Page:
ANGUS TAYLOR: We want to do the right thing by Australian energy consumers - households, hardworking small businesses - we want them to get a better deal. The truth is that in the last couple of years the price hikes by the energy companies have gone to the energy company's bottom lines without any increase in service or improvement in the product they're providing. We want a fair deal for Australian customers. We want competition. we want enough supply to meet the needs of all households and businesses. and we are absolutely focused on doing it. Now, the ACCC gave us a series of recommendations for how to achieve that and we are pursuing those recommendations with vigour.
JOURNALIST: Is it just an admission that the market's failed you?
ANGUS TAYLOR: No, it's recognition that in the last couple of years we've seen withdrawn supply - supply taken out of the market that hasn't given Australian customers the deal they deserved, and we are acting to address it, and we will. We are already seeing those benefits starting to flow through. The AEMC is telling us we will see across-the-board reductions in prices in the coming years, just as we're seeing, right now, a reduction in standing offer customer prices from 1 January.
JOURNALIST: On the GST on tampons - how will the effect of taking it off female hygiene products work?
ANGUS TAYLOR: Well it is automatic, and you'll see a 10 per cent reduction for feminine hygiene products in the shops - benefits there for 6 million Australian women. So this is good news from 1 January, from today.
JOURNALIST: ASIC wants to impose credit card limits so that debts won’t exceed what people can pay off in over three years? Do you agree with this? Do you think it is needed?
ANGUS TAYLOR: Well, I'll leave that to the relevant minister, but this is an issue that, obviously like many issues, we deal with in the New Year. Our focus today is on electricity prices, and what we're seeing from 1 January is a reduction in standing offer prices being provided to those customers, many of whom are doing it hardest - standing offer customers, concession customers, disability and aged pensioners who need a better deal. The truth is, we have seen standing offers increase by as much as $200 to $300 just in the last couple of years for customers who are loyal to their service providers. We're acting to deal with that.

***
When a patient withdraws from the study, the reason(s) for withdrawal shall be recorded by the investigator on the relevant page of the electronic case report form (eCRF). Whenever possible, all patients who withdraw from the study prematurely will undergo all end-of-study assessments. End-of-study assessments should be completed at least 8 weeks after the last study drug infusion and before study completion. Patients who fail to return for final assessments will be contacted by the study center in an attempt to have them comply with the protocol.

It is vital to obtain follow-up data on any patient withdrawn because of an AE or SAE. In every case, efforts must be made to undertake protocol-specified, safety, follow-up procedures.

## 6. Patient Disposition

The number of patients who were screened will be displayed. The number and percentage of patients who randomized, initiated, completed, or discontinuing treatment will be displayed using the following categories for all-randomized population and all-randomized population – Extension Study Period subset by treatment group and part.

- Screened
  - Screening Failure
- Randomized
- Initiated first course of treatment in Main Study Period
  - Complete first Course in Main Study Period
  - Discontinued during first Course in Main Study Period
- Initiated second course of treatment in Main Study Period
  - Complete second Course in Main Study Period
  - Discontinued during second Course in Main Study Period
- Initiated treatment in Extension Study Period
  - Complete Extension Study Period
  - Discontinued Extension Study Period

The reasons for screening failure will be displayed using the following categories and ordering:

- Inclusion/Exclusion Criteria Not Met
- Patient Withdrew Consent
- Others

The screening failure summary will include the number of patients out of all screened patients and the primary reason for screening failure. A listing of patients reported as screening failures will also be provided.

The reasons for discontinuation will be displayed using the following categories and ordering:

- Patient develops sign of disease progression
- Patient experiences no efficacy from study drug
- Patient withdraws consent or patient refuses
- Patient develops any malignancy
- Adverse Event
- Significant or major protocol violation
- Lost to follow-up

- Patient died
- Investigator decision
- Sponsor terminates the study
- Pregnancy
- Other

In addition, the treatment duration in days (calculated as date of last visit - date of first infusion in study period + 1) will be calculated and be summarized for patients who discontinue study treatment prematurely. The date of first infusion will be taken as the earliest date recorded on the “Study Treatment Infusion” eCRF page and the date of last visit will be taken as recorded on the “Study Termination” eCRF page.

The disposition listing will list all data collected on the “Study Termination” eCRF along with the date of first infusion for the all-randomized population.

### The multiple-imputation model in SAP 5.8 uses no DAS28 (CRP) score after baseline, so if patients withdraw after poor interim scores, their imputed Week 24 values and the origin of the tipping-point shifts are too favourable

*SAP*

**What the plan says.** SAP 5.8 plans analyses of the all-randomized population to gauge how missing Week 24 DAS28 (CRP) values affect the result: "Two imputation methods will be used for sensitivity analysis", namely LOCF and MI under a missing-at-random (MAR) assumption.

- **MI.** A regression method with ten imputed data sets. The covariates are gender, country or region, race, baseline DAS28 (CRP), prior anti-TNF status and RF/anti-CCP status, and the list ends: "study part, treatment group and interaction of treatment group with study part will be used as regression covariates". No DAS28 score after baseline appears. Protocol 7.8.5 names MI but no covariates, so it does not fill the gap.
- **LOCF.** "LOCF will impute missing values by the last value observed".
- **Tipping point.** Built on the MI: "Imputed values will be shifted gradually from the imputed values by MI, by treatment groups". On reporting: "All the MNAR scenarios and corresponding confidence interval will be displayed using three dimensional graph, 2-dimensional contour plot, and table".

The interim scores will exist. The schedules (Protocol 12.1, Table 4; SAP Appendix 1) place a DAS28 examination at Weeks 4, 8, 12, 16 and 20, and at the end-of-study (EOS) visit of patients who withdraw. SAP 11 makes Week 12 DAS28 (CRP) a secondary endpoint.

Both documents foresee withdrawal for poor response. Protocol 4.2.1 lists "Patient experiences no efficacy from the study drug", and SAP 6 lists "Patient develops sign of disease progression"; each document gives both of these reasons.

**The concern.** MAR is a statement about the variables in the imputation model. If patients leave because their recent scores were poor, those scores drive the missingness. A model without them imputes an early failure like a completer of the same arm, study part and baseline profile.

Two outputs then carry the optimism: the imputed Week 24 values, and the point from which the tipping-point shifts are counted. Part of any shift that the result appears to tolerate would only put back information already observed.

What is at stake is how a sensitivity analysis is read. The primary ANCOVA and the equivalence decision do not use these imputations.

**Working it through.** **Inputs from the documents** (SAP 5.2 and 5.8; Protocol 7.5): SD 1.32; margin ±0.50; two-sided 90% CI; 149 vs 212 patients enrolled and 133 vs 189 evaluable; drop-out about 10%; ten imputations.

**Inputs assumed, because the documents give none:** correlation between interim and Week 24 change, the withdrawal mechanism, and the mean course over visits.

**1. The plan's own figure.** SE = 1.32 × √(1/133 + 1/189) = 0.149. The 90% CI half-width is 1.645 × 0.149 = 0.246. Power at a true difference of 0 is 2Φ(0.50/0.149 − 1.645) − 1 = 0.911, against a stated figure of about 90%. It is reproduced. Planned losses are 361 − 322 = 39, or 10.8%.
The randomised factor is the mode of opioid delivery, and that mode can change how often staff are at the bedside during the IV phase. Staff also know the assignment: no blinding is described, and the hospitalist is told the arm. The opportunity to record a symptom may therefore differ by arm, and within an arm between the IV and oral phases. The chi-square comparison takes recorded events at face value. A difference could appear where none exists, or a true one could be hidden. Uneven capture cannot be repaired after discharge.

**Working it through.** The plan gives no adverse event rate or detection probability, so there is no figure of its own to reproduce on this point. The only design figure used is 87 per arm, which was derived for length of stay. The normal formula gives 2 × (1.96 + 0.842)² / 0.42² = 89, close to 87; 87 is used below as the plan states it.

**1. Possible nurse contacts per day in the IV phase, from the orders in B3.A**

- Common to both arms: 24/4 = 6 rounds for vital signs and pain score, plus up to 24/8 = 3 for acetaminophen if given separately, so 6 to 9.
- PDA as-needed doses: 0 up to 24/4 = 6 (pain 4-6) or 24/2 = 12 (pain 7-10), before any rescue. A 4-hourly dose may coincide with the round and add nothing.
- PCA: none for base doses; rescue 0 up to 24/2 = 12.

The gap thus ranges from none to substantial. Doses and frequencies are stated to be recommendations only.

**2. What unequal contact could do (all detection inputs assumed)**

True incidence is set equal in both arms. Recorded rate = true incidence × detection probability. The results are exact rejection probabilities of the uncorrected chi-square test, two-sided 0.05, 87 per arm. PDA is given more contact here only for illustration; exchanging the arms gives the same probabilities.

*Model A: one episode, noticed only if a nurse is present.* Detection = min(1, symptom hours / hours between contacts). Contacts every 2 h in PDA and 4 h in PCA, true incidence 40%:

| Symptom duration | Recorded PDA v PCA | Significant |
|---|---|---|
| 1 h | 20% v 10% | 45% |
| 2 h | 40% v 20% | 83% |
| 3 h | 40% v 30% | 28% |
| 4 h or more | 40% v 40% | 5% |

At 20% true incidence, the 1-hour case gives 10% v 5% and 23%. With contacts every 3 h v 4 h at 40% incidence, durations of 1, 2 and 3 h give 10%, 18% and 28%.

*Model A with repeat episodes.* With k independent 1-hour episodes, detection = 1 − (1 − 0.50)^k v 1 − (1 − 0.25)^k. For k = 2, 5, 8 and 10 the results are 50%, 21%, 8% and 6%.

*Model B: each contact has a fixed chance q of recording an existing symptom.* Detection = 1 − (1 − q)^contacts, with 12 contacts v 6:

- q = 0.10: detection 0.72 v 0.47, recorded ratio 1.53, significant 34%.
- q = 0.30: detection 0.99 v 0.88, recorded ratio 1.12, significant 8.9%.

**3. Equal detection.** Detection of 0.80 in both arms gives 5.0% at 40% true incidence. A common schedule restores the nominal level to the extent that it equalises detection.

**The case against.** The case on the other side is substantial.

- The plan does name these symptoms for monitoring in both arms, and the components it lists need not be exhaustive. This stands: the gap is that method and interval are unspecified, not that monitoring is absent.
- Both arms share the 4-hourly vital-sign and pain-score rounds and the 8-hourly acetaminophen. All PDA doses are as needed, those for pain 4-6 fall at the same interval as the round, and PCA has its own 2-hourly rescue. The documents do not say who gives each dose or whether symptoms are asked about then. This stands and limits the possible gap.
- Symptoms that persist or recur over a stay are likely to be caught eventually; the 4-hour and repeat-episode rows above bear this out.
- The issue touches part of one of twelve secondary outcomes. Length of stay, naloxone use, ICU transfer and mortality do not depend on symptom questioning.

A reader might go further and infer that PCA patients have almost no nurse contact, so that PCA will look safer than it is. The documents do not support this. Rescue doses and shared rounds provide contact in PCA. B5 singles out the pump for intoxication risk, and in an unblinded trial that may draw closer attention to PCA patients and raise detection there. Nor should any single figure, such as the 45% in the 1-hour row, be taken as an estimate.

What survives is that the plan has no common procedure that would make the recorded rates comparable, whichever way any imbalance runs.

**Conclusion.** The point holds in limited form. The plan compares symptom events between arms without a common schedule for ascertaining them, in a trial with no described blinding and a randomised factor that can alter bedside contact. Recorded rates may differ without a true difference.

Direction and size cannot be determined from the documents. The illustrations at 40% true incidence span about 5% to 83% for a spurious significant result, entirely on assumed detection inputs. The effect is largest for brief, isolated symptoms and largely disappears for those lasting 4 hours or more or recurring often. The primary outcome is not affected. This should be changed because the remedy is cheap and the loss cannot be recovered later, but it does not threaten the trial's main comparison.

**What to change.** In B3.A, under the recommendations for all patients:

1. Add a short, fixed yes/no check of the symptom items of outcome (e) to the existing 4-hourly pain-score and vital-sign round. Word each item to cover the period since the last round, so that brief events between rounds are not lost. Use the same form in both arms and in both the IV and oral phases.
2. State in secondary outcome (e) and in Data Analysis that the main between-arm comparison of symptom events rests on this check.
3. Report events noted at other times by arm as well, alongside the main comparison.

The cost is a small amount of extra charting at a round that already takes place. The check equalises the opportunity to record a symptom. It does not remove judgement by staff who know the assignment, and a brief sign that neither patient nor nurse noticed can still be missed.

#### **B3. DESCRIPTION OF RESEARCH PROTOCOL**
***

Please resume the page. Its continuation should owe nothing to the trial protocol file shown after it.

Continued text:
JOURNALIST: So will you look at the ASIC-
ANGUS TAYLOR: As I say I'll leave that to the relative Minister.
JOURNALIST: Okay, there has been loans going out to residential homes-
ANGUS TAYLOR: Sorry?
JOURNALIST: Oh, the restrictions on interest-only loans are being lifted today. Is that a good idea?
ANGUS TAYLOR: I'll leave the financial issues in the financial sector to the relevant minister. My focus today here is on a better deal for Australian electricity consumers; a better deal for all Australians on cost of living. Not only are we seeing, as I say, a reduction in standing offers; we're introducing new supply and competition into the market and that will put downward pressure on prices.
JOURNALIST: But don't you think it could risk- riskier loans again for home owners?
ANGUS TAYLOR: I'll leave that issue to the relevant minister. Today, my focus is on reducing electricity prices and that's, I know, a real priority not just for Australian households but Australian businesses that have struggled with rising energy costs in places like this, where we know we have abattoirs, we have manufacturers, all of whom need to get a better deal.